Australians are living longer but this doesn’t mean we’re happier. The Organisation for Economic Cooperation and Development (OECD) recently asked Australians to rate their work-life balance, and found we came in below the international average. Australia is renowned for being a laidback country, however, it seems that we’re not living up to our reputation.
Recognising when our work and life isn’t balanced
As a busy entrepreneur, business owner, coach and mentor, I have learned about work-life balance the hard way. Over the years, I’ve managed to find balance by recognising the warning signs that something is amiss.
Some of the warning signs include:
- Spending long hours at your workplace after your team has gone home
- Working every weekend without having down time
- Having your family complain that they never see you
- Being distracted by emails and your phone when you’re not at work
- Missing important life events, like your child’s school sports day
- Not being able to switch off or step away from your business
Positive state of mind
To achieve a healthy work-life balance, you need to have the right frame of mind.
Being busy at work all the time shouldn’t be seen as a badge of honour, and working long hours shouldn’t be something that’s admired.
Once you realise that making time for your personal life is important, you will be on the road to having a positive frame of mind when it comes to getting the balance right.
Achieving the perfect work-life balance doesn’t happen overnight – it takes time and effort. Don’t expect immediate results, rather, acknowledge change takes time.
Treat the problem
Don’t push out the elements of the life you love to make time for work ‘obligations’.
You might believe your workout isn’t as important as a work meeting, but if it’s keeps you healthy and improves your feeling of wellbeing, then it’s just as important as work, if not more important.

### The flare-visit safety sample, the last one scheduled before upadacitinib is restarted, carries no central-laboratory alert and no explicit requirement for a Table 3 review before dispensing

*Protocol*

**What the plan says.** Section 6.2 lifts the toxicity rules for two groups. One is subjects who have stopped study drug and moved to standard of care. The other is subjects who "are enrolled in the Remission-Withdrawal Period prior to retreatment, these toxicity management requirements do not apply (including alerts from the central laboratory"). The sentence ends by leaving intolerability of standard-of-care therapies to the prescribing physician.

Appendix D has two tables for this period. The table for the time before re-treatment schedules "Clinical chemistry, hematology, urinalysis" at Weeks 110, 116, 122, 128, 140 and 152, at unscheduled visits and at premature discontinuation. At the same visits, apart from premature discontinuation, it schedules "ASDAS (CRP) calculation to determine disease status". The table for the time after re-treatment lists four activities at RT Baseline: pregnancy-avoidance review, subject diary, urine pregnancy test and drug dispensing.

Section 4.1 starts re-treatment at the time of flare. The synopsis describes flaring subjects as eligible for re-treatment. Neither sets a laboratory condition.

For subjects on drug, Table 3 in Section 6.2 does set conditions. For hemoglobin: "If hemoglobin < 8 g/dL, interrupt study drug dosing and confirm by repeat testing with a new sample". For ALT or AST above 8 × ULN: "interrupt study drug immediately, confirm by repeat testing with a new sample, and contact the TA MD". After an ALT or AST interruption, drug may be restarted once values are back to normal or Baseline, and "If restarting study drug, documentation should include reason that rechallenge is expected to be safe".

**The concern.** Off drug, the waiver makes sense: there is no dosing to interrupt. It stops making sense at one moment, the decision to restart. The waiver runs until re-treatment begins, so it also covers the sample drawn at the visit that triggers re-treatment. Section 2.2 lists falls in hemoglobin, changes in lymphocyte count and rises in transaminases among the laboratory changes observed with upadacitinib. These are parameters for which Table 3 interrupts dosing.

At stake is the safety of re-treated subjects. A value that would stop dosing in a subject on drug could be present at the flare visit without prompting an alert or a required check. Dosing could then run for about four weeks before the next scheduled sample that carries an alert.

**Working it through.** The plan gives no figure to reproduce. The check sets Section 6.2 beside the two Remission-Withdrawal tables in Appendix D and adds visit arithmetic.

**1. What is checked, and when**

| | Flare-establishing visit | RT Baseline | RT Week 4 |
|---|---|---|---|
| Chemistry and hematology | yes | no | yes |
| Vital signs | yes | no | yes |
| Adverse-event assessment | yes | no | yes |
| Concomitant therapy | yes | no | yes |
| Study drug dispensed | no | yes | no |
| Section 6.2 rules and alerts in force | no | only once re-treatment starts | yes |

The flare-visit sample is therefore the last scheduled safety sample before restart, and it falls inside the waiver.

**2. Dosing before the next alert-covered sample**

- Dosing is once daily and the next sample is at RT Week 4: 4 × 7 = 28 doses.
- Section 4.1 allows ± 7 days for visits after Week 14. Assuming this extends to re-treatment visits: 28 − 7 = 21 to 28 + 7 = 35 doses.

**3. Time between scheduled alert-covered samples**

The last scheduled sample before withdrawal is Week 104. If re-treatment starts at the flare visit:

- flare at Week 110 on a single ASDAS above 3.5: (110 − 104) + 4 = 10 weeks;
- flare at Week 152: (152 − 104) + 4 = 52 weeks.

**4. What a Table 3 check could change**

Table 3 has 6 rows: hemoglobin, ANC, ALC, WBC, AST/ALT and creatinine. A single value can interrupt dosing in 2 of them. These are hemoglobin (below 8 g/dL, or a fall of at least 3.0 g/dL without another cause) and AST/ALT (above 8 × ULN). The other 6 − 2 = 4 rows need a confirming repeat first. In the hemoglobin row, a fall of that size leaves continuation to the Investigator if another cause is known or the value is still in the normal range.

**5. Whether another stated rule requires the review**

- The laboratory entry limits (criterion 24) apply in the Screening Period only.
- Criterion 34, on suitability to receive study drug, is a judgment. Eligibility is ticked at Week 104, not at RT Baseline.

To address work-life balance issues, you need firstly tackle the cause. If you’re simply cutting out the parts of your life you enjoy instead of realising it’s the work tasks that need to be minimised, you are dealing with the symptoms of your work-life unbalance, rather than tackling the core problems.
Stop feeling ‘selfish’
Self-care is different to being selfish. If you feel selfish when you take time for yourself, you might need to change your attitude. We all need to look after ourselves so we don’t become rundown and overwhelmed. Taking care of yourself puts you in a better position to lead your team and stay organised.
Recognising that you’re not being selfish but simply giving yourself care is one positive step on the path to improving your work-life balance.
Getting your work and life balanced again
Once you’ve recognised your work and life is unbalanced, you’ve already fought half the battle. The next challenge is to get the balance right again.
To do this, you need to find a way to manage your workload and personal life – and for each of us this process will be different, because we have diverse limits and unique personal needs. For example, if you have young children you might prioritise family time more significantly than if you are single and without children.
Getting the work-life balance right
When you start to improve your work-life balance, you’ll see positive signs that’ll help show you’re on the right track. These can include:
- Feeling on top of your workload without sacrificing time family time
- Feeling motivated, energised and prepared to tackle tough decisions
- Waking up in the mornings feeling refreshed and ready to embrace the day, rather than exhausted and wanting to stay in bed
Getting the work-life balance right takes time and effort, but with small steps, we can improve our lives for the better.